//actually, it _is_ valid. You could do this. It however,
       //is wrong. since 'array' is an array, even though it
       //is treated as a pointer, it is wrong in this case because
       //we're actually telling it to point some place else. this
       //is the reason it is wrong.
       array = myfun( s );
    The reason assigning a value to array is incorrect in this place is because we're trying to assign 'array' a new value, rather than use it's currently allocated memory block.

    With an array, you cannot just use 'realloc' or something to give it new space. This is the only real way they differ.

    Quzah.

  12. #12
    Code Goddess Prelude's Avatar
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    Ah, thank you for clearing that up Quzah. I knew I wasn't getting it completely right and was hoping someone else would pop in and fill in the blanks.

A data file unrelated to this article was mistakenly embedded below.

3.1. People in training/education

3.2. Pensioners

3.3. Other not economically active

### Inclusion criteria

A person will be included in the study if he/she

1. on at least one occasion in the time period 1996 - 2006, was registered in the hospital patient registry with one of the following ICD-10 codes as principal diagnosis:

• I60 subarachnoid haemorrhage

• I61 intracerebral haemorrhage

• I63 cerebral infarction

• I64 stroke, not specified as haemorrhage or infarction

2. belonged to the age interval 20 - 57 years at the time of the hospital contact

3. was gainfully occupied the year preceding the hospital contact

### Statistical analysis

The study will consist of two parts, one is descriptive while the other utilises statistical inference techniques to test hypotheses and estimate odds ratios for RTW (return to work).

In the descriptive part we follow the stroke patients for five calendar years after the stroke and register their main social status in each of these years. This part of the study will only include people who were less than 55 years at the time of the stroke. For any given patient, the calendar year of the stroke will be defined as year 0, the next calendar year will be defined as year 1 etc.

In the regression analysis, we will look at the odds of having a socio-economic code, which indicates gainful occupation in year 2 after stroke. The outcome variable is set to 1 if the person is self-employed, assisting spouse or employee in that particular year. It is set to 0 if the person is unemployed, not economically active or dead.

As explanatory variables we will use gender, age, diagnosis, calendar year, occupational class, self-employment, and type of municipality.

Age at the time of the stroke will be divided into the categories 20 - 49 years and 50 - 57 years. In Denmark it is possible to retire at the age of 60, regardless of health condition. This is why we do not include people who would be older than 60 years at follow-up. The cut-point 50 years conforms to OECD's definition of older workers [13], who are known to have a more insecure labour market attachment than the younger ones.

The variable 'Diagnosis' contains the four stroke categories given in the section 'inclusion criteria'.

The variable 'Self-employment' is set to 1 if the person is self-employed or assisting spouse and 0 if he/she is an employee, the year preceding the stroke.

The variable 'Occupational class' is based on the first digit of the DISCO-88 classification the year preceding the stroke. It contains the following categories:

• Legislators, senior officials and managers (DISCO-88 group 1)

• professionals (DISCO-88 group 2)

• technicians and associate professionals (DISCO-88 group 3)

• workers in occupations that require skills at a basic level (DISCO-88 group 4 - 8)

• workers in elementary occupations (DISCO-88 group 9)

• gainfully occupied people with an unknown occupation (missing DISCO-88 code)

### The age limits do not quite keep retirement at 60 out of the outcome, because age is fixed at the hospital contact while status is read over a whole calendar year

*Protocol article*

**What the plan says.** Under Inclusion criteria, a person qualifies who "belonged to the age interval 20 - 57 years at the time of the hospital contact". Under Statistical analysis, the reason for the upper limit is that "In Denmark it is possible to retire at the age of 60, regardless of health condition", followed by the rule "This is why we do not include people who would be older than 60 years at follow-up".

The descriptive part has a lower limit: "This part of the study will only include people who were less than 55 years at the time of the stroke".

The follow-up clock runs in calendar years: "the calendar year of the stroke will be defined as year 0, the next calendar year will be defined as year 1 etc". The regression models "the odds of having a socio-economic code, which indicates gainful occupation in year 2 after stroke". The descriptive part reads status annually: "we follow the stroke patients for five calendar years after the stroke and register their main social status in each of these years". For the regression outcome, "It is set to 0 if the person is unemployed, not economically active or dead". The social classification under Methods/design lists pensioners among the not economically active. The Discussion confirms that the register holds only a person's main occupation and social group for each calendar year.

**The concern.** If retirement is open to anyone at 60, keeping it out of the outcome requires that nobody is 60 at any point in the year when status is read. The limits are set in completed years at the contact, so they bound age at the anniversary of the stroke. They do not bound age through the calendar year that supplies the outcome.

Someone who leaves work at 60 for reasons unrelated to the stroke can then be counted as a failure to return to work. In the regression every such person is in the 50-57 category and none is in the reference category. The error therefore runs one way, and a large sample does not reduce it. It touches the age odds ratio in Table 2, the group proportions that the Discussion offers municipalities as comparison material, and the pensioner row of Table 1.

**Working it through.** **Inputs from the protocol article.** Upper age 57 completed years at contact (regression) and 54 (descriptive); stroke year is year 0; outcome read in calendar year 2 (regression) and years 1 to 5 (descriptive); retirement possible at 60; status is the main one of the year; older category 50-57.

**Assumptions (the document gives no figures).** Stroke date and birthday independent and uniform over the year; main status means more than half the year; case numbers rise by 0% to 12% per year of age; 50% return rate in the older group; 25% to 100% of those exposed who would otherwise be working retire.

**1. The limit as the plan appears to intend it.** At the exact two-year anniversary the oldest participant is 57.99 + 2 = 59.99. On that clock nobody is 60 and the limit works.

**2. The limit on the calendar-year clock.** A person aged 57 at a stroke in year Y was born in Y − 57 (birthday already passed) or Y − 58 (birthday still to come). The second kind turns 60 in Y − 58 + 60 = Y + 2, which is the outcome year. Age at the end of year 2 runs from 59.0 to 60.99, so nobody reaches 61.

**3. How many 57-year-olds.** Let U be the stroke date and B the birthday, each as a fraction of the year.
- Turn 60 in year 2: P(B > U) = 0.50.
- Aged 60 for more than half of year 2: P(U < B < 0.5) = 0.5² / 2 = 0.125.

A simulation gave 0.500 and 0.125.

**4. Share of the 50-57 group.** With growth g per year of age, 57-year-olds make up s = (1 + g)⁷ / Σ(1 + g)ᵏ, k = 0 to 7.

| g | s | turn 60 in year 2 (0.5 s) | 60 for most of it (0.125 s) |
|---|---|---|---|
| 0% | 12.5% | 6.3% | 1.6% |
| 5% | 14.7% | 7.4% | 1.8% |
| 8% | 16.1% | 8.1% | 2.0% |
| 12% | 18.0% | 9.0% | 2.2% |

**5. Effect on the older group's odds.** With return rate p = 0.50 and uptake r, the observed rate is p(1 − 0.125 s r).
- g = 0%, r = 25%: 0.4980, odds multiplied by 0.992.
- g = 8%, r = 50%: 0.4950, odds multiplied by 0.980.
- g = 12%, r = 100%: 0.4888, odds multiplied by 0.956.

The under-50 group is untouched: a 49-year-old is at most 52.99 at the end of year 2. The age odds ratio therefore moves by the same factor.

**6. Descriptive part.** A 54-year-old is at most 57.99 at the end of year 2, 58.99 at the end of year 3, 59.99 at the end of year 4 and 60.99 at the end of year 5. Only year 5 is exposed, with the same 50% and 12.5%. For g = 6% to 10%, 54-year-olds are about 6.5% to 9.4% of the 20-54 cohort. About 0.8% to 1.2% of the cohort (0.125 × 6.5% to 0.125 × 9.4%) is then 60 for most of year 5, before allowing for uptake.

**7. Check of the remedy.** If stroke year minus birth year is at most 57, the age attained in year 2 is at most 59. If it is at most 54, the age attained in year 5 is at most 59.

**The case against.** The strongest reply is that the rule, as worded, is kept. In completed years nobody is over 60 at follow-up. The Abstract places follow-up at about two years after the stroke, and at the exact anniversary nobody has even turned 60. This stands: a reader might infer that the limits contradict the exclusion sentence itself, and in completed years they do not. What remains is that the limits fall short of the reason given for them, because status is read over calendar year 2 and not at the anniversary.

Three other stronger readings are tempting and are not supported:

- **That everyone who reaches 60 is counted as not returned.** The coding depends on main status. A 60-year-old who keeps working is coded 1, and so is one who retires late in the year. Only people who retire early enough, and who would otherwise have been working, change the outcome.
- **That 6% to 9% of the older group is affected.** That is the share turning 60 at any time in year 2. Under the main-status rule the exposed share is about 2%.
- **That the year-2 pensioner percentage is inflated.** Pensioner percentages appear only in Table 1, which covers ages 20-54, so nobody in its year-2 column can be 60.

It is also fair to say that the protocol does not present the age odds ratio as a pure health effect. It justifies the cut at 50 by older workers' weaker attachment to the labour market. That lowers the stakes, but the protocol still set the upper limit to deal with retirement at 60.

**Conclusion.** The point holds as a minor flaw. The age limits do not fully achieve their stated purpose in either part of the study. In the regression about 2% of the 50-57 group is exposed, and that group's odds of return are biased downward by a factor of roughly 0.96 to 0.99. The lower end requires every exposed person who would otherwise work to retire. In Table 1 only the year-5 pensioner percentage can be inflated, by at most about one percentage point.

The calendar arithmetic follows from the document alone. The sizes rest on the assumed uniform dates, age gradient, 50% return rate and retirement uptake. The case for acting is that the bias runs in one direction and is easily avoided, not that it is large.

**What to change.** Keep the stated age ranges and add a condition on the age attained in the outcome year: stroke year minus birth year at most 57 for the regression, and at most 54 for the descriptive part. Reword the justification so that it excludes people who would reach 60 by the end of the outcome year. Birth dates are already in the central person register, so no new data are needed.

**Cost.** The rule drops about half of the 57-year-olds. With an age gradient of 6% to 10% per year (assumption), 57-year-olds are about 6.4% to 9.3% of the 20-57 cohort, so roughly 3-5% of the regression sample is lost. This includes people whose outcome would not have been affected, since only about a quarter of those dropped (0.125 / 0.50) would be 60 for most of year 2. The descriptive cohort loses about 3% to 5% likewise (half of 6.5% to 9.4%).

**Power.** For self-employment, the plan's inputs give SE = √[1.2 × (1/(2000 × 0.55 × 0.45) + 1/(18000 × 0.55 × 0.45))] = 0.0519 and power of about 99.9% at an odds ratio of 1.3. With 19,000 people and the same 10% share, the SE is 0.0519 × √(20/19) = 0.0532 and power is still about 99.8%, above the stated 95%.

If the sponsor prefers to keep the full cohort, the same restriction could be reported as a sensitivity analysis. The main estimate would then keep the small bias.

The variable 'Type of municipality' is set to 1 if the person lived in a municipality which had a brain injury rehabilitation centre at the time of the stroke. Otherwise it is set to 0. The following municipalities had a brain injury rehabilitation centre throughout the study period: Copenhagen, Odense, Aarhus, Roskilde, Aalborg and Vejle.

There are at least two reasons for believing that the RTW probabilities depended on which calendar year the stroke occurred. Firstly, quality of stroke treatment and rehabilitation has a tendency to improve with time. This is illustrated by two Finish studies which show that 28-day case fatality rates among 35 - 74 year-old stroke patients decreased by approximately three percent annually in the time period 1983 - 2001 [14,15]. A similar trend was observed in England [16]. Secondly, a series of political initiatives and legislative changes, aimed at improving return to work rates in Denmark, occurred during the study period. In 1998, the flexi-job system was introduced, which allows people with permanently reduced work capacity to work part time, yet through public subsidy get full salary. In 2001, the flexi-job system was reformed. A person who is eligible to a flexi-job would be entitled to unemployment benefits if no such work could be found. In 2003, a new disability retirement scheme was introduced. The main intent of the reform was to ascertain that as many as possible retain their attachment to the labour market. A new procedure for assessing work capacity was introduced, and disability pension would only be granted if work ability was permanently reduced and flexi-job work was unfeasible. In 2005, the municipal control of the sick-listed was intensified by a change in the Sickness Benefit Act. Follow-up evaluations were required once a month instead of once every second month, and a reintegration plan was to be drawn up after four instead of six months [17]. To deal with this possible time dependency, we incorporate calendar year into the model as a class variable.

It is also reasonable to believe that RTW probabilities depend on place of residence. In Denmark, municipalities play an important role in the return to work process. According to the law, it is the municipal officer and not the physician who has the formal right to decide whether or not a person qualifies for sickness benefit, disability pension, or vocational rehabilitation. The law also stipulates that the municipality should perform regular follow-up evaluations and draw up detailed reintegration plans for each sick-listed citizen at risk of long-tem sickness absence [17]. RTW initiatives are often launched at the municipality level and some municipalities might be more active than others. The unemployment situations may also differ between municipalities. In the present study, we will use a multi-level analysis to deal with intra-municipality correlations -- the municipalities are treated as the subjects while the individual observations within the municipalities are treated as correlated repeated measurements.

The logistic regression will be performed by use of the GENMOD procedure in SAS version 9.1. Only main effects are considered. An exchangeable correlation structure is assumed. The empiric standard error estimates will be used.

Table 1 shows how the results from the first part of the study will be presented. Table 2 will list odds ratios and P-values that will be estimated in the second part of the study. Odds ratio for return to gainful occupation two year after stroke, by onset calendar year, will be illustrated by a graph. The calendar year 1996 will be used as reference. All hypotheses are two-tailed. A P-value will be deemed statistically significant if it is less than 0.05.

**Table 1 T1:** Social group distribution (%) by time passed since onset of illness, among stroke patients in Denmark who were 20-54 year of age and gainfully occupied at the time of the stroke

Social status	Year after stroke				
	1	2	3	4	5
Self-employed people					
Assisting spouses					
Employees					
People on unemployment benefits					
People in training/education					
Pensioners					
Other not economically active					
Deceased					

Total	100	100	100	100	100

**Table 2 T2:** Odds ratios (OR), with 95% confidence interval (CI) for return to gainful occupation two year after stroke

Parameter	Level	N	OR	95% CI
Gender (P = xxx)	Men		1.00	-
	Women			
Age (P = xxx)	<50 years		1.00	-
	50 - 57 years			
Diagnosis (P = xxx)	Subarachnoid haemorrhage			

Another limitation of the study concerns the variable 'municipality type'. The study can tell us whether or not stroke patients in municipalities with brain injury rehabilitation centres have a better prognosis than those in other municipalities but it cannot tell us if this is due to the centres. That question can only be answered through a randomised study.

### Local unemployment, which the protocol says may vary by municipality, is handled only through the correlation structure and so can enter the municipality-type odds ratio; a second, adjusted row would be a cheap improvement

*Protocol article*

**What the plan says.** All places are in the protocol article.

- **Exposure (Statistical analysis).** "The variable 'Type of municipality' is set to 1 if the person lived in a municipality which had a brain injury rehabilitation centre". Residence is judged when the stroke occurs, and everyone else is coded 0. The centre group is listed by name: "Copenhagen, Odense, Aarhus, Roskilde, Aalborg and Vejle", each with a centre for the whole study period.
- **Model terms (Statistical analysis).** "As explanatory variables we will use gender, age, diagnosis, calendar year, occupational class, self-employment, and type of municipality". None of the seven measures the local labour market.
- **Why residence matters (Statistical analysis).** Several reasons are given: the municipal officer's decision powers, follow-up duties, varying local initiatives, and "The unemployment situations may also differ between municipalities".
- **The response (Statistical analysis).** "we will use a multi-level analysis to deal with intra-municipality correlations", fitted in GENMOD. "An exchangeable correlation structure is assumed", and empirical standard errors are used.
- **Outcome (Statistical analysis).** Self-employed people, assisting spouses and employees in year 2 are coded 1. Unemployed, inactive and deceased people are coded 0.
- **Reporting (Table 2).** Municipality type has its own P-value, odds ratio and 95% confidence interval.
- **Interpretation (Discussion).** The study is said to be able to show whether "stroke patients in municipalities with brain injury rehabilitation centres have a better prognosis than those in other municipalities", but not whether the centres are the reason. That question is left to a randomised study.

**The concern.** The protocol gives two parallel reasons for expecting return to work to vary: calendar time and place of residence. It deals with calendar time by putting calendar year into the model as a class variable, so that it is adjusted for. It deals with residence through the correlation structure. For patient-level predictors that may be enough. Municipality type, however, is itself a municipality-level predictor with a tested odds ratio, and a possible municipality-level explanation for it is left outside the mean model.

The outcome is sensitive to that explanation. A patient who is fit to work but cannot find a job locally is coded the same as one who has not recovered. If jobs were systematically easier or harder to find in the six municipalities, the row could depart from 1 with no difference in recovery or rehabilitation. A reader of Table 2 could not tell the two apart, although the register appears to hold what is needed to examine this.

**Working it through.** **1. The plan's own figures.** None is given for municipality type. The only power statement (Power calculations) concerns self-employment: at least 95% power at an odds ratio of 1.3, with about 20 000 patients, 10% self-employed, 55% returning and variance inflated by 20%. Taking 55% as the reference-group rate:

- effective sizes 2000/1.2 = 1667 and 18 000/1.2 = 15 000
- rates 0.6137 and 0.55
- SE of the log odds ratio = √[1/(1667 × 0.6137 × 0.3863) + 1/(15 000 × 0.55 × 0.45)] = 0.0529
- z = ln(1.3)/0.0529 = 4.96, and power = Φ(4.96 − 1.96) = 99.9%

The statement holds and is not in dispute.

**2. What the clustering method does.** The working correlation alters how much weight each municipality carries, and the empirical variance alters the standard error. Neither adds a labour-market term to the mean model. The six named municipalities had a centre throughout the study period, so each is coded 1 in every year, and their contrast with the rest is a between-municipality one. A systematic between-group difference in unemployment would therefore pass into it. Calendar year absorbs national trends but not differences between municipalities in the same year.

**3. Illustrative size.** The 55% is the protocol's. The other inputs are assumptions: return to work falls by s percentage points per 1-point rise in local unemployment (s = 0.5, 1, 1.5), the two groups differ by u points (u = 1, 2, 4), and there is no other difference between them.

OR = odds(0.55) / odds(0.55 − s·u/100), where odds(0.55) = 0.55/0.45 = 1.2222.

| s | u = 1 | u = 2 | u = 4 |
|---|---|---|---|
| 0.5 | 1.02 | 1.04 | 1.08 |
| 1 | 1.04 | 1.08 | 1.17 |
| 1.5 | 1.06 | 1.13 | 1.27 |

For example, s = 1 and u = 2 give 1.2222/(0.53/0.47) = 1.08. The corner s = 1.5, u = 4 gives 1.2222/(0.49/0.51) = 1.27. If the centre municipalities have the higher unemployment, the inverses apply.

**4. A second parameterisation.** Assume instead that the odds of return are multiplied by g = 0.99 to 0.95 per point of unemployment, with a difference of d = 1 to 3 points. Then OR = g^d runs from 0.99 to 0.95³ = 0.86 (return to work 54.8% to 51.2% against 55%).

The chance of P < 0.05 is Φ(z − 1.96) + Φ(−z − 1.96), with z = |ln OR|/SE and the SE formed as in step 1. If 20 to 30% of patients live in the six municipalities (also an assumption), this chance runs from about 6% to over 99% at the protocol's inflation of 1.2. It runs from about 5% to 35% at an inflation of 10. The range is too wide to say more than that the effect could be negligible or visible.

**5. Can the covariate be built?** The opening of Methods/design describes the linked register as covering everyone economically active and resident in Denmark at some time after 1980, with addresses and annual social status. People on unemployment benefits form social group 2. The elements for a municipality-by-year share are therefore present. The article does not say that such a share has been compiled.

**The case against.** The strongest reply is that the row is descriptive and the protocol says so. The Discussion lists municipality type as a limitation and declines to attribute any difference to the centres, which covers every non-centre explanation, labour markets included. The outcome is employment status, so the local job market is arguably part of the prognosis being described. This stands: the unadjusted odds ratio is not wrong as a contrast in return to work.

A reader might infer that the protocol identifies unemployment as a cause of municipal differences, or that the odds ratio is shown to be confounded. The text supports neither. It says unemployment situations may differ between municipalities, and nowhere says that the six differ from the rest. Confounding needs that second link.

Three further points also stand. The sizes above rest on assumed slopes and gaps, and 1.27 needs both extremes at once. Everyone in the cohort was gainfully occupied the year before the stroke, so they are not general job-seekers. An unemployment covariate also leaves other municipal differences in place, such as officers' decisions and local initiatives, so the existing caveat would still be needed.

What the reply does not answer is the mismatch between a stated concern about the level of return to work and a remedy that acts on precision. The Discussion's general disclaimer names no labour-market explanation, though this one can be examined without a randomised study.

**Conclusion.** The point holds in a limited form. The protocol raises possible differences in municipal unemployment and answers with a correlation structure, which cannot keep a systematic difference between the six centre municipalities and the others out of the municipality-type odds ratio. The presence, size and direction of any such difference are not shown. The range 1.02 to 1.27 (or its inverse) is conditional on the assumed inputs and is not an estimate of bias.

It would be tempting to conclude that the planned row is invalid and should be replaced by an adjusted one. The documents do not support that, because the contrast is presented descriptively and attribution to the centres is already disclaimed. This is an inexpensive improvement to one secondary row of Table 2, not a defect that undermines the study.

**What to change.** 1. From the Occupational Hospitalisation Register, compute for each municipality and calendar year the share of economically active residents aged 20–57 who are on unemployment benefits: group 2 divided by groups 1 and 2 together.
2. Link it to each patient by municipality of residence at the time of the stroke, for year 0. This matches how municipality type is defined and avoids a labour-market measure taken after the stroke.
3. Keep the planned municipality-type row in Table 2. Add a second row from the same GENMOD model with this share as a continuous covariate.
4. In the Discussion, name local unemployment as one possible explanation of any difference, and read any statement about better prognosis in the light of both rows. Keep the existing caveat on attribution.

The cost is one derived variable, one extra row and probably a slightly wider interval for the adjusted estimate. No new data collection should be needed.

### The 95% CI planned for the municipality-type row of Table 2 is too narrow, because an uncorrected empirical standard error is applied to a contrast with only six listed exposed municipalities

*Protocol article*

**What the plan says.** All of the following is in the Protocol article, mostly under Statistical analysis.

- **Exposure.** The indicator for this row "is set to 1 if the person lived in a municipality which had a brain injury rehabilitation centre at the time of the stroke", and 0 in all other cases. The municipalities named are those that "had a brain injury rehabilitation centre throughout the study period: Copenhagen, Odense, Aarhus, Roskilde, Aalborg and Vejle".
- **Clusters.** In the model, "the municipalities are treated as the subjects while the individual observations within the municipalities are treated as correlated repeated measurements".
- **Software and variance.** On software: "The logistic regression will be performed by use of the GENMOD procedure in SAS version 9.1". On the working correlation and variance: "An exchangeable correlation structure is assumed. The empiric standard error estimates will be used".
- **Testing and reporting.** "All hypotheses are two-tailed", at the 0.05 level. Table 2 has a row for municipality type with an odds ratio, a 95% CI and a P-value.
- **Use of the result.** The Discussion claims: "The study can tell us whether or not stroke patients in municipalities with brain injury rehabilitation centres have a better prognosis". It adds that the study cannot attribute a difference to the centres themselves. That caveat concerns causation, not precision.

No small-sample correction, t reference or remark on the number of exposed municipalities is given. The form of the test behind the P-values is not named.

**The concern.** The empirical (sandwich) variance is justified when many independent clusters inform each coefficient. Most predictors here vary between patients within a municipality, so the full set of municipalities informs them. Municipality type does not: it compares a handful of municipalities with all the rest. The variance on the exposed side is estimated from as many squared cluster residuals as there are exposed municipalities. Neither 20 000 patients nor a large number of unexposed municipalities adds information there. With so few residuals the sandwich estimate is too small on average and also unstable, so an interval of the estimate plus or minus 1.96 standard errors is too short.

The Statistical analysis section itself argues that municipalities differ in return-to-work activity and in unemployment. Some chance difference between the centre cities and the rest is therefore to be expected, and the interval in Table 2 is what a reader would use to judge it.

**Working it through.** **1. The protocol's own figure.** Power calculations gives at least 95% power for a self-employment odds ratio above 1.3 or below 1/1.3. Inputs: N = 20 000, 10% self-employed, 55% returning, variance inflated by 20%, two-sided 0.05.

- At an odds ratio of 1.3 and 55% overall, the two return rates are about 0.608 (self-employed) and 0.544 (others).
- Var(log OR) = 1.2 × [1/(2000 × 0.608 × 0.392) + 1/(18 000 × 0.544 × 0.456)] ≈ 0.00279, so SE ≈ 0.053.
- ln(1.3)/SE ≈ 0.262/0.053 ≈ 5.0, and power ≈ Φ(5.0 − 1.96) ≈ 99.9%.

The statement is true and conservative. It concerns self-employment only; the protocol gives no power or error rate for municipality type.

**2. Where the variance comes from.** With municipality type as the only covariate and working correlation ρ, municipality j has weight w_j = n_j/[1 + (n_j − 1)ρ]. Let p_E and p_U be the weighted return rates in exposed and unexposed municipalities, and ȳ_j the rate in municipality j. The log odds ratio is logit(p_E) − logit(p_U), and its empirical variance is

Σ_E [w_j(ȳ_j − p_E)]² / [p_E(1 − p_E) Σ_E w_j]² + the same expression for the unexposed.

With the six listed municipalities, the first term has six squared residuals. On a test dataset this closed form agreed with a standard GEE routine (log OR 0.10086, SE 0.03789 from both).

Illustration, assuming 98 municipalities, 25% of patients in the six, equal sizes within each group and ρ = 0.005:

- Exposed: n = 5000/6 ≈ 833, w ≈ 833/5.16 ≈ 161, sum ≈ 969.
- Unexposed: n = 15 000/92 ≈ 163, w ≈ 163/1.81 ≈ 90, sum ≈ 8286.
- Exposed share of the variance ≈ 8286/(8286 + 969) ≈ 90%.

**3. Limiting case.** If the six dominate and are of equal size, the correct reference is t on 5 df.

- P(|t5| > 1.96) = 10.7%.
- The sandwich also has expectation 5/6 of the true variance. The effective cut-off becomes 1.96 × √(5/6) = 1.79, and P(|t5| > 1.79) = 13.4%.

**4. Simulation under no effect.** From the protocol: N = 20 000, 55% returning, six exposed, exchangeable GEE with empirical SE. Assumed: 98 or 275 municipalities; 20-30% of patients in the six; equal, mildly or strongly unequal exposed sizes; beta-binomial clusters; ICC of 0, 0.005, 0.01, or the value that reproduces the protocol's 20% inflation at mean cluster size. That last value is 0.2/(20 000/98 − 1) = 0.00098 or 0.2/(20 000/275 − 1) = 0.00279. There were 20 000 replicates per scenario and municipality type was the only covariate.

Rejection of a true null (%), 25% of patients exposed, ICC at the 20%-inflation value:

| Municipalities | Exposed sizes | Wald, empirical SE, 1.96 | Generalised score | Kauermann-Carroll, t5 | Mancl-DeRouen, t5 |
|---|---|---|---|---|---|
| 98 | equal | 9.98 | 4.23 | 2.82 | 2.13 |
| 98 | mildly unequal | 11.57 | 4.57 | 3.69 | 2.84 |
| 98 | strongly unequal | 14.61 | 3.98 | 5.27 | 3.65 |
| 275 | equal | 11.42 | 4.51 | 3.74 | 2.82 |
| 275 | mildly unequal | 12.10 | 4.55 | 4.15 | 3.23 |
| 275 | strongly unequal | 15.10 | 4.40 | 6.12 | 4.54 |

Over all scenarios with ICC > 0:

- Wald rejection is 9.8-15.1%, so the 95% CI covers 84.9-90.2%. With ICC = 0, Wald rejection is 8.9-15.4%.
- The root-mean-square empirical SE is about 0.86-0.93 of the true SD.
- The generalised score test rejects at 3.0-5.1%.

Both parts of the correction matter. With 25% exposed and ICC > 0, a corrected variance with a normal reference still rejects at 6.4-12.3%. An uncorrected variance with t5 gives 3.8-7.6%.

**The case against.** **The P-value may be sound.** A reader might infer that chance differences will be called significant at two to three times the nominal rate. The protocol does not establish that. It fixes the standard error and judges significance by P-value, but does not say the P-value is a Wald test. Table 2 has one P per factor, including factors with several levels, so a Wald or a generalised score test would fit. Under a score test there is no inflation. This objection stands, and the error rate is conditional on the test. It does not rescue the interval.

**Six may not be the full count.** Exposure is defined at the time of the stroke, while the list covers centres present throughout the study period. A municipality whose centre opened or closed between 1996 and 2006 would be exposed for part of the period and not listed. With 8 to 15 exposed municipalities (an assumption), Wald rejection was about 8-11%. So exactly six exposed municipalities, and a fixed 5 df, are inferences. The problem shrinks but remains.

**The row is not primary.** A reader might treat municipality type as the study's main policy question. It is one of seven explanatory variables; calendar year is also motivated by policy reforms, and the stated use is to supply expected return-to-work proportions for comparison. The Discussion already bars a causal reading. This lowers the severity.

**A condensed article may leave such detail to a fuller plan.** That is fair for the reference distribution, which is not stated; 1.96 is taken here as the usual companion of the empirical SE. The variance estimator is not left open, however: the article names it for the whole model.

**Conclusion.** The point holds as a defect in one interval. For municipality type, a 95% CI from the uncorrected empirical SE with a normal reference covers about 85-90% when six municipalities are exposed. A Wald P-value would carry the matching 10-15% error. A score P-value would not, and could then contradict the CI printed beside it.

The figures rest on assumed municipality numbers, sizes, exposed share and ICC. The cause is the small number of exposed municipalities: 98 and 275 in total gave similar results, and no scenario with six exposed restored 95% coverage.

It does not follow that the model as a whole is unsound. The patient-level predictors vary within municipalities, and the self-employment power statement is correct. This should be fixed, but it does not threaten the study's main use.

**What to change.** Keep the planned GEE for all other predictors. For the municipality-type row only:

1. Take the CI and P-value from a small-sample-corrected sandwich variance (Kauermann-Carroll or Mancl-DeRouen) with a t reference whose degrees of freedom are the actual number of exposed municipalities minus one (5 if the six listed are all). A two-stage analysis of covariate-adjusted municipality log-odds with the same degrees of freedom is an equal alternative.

-Prelude

  13. #13
    the Corvetter
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    I have been seeing a lot of code with the function (I guess it's a function) 'malloc'. What is it? What does it do? Thanks.
    1978 Silver Anniversary Corvette

  14. #14
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    http://www.dinkumware.com/htm_cl/stdlib.html#malloc

    Essentially, it allocates memory for things.

  15. #15
    the Corvetter
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    Thanks for the site! I was just taking a look over it, and it seems to have extensive knowledge of the many libraries for C. It will be useful in the future. Thanks again!
    1978 Silver Anniversary Corvette